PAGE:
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Panel surveys Providence homelessness crisis

Panelists stress importance of ensuring homeless people’s dignity, access to employment

Outreach workers examined issues that homeless people in Providence struggle with on a daily basis, such as employment prospects and police discrimination, at a panel Wednesday night. Approximately 40 students attended the event, which was held in Wilson Hall 102 and hosted by Health Leads Providence and Housing Opportunities for People Everywhere, a program run by the Swearer Center for Public Service that allows students to engage in advocacy efforts related to homeless populations.

The panel opened with a discussion of the systemic causes of homelessness in the United States. The country’s homeless population quadrupled from the 1970s to the 1980s due to “an increase in income inequality and a lack of government action,” said Eric Hirsch, professor of sociology at Providence College.

“The homelessness problem is alive and not so well,” said Barbara Kalil, co-director of the Rhode Island Housing Advocacy Project.

The government institutionalized homelessness, said Hirsch, who works for the Rhode Island Coalition for the Homeless which aims to end veteran homelessness by the end of the month and chronic homelessness by the end of 2016, according to its website.

Homeless people in the 1970s and the 1980s had to go through two-year programs to be deemed capable of living in a permanent home, Hirsch said. This program and mandatory classes were meant to ensure that participants were “clean and sober,” he said.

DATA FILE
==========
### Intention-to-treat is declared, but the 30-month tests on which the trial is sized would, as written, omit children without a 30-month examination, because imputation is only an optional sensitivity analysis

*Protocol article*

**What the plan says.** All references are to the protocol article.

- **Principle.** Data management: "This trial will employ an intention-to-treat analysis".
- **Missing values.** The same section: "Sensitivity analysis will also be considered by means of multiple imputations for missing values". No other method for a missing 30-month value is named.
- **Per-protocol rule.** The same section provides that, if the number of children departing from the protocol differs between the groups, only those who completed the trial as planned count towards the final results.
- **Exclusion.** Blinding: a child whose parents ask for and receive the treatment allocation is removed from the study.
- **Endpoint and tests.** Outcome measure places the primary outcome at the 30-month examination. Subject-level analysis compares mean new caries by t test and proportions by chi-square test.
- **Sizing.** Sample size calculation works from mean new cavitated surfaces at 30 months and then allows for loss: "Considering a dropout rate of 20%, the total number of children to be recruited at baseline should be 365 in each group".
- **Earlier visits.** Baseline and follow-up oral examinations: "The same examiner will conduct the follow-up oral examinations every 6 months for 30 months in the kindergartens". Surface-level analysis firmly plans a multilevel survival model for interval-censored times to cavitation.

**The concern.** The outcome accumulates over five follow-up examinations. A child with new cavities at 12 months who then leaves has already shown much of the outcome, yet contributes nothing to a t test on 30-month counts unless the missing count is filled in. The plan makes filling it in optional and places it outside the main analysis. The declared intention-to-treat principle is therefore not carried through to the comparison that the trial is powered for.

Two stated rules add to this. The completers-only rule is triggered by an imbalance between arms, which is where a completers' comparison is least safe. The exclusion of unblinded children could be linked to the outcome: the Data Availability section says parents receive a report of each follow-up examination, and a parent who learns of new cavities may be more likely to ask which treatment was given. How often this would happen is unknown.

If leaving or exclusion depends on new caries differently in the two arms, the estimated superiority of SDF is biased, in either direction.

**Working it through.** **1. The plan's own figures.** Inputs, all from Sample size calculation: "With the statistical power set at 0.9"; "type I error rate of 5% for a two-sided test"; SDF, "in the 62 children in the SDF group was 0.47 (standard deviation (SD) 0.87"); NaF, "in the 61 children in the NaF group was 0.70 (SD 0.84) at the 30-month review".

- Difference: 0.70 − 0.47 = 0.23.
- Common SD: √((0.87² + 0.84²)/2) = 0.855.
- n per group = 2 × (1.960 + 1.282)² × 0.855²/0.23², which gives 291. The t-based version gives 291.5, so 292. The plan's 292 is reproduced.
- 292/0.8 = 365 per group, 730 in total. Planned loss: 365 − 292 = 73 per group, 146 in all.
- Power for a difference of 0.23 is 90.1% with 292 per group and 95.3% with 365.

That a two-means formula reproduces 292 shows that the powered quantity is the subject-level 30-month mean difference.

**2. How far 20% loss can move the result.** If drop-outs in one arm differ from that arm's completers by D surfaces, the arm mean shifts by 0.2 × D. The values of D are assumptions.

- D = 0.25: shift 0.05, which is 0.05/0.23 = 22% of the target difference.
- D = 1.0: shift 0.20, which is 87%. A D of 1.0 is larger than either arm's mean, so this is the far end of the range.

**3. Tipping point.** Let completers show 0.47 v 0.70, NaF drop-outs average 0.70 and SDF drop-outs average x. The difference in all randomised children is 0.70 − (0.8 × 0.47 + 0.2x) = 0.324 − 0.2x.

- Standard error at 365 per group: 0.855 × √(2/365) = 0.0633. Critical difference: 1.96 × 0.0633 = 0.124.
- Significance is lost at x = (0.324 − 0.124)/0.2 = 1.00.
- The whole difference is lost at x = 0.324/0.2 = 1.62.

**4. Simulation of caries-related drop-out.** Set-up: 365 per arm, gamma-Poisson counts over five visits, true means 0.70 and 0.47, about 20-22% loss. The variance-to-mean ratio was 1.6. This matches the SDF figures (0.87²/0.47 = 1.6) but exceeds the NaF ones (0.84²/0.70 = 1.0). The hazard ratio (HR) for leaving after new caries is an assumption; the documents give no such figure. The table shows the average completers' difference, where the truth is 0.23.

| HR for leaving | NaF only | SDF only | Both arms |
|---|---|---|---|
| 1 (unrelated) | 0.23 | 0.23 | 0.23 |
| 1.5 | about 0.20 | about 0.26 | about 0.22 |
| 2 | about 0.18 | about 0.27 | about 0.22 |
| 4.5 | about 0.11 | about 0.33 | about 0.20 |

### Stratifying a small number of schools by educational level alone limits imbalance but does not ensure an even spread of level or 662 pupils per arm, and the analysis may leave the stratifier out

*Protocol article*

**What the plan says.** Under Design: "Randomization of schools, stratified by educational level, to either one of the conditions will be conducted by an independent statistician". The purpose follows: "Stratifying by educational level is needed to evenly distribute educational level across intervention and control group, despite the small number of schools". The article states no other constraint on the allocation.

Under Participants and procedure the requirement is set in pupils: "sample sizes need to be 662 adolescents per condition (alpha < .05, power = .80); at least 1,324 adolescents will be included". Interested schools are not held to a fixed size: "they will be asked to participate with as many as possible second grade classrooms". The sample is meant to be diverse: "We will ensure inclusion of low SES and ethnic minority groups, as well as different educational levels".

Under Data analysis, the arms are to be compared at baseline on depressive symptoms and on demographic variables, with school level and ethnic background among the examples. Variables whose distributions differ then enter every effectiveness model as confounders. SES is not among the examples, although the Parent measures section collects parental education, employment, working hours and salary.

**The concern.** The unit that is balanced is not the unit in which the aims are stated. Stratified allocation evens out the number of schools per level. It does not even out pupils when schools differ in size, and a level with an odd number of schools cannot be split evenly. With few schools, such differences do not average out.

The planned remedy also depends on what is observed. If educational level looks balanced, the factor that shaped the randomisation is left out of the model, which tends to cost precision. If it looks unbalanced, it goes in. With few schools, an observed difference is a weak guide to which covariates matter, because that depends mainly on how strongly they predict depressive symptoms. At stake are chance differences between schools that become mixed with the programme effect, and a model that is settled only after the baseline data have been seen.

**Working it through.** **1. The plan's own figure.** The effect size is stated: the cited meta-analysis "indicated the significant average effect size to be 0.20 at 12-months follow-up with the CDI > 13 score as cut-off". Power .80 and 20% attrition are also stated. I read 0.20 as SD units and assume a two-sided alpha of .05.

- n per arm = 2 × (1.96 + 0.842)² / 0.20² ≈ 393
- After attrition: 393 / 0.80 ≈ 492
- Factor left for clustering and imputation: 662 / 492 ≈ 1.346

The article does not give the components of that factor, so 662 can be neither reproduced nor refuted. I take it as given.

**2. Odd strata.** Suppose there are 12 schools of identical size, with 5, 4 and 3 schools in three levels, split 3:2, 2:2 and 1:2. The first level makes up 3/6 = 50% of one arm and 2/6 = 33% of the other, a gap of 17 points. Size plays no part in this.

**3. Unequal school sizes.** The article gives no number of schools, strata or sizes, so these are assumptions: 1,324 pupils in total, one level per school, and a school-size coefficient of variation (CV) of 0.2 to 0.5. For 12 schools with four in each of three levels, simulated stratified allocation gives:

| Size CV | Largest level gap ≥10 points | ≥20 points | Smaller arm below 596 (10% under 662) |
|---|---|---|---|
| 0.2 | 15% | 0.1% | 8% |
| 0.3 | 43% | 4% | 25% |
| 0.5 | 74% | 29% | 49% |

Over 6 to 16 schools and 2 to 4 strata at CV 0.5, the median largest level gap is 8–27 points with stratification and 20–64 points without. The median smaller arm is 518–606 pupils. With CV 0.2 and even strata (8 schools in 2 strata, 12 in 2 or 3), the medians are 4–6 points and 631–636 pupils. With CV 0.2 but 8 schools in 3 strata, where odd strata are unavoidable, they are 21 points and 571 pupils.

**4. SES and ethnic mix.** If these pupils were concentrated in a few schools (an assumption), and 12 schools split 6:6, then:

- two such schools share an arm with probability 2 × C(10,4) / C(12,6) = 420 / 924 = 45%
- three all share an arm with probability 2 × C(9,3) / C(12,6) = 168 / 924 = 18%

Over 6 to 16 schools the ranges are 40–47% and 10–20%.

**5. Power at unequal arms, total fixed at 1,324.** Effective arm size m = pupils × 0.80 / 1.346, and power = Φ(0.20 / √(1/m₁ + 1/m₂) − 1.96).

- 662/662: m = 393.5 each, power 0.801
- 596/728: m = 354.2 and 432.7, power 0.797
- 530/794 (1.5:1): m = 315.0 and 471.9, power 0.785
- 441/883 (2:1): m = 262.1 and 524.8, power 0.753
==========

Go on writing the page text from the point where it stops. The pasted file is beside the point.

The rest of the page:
But homeless people seeking permanent homes should not be met with “hoops to jump through,” he said. There should be “very low barriers to get into housing,” and those accepted into permanent housing should be supported financially, he added.

Kate Miechkowski, an outreach worker at House of Hope, highlighted the Homeless Bill of Rights passed by Rhode Island’s General Assembly, which protects people from housing-status-based discrimination. Police officers discriminate against homeless people by mistreating them on the streets and threatening to arrest them without cause, she said.

John Freitas, outreach coordinator for RIHAP, noted an instance during the winter in which a police officer told him not to worry about the homeless people he was reaching out to because,“by the end of the night they’ll be popsicles.”

Kalil and Freitas were homeless together for six years. They are now advocates for an end to the homelessness crisis. Some people “try to dehumanize us,” Freitas said. “Restoring dignity — that’s the best medicine.”

In the question-and-answer session that followed the panel discussion, employment prospects emerged as a focal point of conversation. Several panelists agreed that a problem facing homeless people trying to obtain jobs is that they must bring their backpacks — which hold their life’s belongings ­— with them at all times.

Freitas proposed that a daytime center be created where homeless people could lock up their belongings before attending interviews.

“They become the invisible people,” Kalil said. “We look the other way and pretend they’re not there.”

The panelists emphasized the significance of daytime activities like employment in homeless people’s lives. “They want to feel normal again. They want to feel human,” Kalil said.



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